What Assets are Protected in Small Business Bankruptcy?[yoast-breadcrumb]
What Assets are Protected in Small Business Bankruptcy?
Filing for bankruptcy can be scary for small business owners. You’ve worked so hard to build your business, and now you have to give up control and put your company’s fate in the hands of the court. It’s natural to worry about losing everything.
But bankruptcy doesn’t have to mean the end of your business or financial ruin. The bankruptcy code actually protects many assets for small business owners. With the right bankruptcy strategy, you can discharge debt, keep operating, and preserve your personal wealth.
This article will explain exactly what assets are protected in small business bankruptcy. We’ll look at how it works for sole proprietors, partnerships, LLCs, and corporations. My goal is to make you feel more confident and in control if you’re considering business bankruptcy.
If you’re a sole proprietor, your business assets and personal assets are one and the same. There is no legal separation between you and your business.
That means if your business goes bankrupt, your personal belongings are at risk. Creditors can seize your house, car, retirement accounts, and other assets to pay off business debts.
Luckily, federal and state bankruptcy exemptions protect many personal assets in bankruptcy. Exemptions allow you to keep a certain amount of assets protected.
Here are some of the most common bankruptcy exemptions for sole proprietors:
- Homestead exemption – Lets you protect equity in your primary residence up to a certain amount, which varies by state. For example, it’s $25,150 in Florida and $600,000 in California.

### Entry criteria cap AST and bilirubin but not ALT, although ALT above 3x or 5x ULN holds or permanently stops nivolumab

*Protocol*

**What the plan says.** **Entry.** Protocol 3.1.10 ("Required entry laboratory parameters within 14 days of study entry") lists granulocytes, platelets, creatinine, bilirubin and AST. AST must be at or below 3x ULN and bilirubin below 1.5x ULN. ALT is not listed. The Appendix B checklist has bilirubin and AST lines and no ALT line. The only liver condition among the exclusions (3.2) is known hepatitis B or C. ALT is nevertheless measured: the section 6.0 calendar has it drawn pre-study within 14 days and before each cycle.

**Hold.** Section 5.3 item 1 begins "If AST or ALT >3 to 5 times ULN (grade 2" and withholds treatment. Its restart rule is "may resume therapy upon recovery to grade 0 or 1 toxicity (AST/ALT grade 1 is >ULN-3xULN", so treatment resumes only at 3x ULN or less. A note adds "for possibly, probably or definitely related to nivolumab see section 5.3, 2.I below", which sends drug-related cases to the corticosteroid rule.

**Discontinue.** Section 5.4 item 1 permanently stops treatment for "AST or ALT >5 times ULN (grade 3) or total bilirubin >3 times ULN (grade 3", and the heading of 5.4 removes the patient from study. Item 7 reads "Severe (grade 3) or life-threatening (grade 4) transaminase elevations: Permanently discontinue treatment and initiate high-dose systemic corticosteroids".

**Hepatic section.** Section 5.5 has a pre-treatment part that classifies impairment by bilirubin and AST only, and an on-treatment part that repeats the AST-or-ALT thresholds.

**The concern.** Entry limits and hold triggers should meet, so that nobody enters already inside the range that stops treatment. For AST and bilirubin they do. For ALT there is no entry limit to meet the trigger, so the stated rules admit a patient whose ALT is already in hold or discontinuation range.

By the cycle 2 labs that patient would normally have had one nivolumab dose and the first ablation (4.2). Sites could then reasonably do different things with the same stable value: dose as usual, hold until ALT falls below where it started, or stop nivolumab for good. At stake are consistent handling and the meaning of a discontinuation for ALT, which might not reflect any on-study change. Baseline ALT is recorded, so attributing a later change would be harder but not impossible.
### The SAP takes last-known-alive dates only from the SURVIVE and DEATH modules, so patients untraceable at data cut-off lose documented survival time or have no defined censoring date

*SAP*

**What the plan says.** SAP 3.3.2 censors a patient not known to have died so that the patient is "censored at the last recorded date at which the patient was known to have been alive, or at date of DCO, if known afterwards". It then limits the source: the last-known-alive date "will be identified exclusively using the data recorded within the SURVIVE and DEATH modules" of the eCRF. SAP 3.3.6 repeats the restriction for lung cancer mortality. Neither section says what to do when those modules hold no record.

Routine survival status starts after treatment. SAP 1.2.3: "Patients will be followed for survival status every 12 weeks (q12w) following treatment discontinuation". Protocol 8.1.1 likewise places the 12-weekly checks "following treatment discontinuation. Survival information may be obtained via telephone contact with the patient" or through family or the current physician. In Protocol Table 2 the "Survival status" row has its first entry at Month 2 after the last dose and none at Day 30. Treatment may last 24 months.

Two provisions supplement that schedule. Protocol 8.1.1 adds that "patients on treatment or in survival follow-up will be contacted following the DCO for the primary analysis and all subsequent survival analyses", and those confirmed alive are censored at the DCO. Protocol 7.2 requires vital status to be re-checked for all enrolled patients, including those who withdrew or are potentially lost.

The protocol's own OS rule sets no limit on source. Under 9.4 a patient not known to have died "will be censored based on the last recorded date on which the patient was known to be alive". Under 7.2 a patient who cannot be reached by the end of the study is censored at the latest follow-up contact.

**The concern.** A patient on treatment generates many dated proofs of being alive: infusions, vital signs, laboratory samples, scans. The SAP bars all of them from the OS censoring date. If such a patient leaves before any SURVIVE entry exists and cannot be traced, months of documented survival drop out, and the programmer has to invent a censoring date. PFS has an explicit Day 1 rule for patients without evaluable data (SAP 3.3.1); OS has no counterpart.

- Vehicle exemption – Allows protecting one or more vehicles up to a certain value. For example, you can exempt $1,000 in Ohio and $15,000 in Texas.
- Personal property exemption – Covers household goods, furniture, appliances, clothes, etc. The amounts range from $500 to $15,000 depending on your state.
- Tools of trade exemption – Protects specialized equipment you use to earn income, up to a few thousand dollars depending on the state.
- Retirement accounts – Most 401(k)s, IRAs, pensions, and other retirement accounts are protected in bankruptcy.
- Life insurance policies with cash value – The cash value portion is usually exempt with no limit.
The exemptions available to you will depend on whether you file Chapter 7 or Chapter 13 bankruptcy. Chapter 7 allows using both federal and state exemptions for the fullest protection. Chapter 13 only permits state exemptions, but you get to keep all your assets if you complete a 3-5 year repayment plan.
Talk to a bankruptcy attorney to understand exactly which exemptions apply in your situation. The right strategy can help protect your house, car, retirement accounts, and other essential assets.
Partnerships & LLCs
Partnerships and LLCs are separate legal entities from their owners. That means the business assets belong to the company, while your personal assets belong to you.
However, partnerships and LLCs don’t receive a discharge of debts in bankruptcy like individuals do. The business still has to pay its creditors, even if it files for bankruptcy.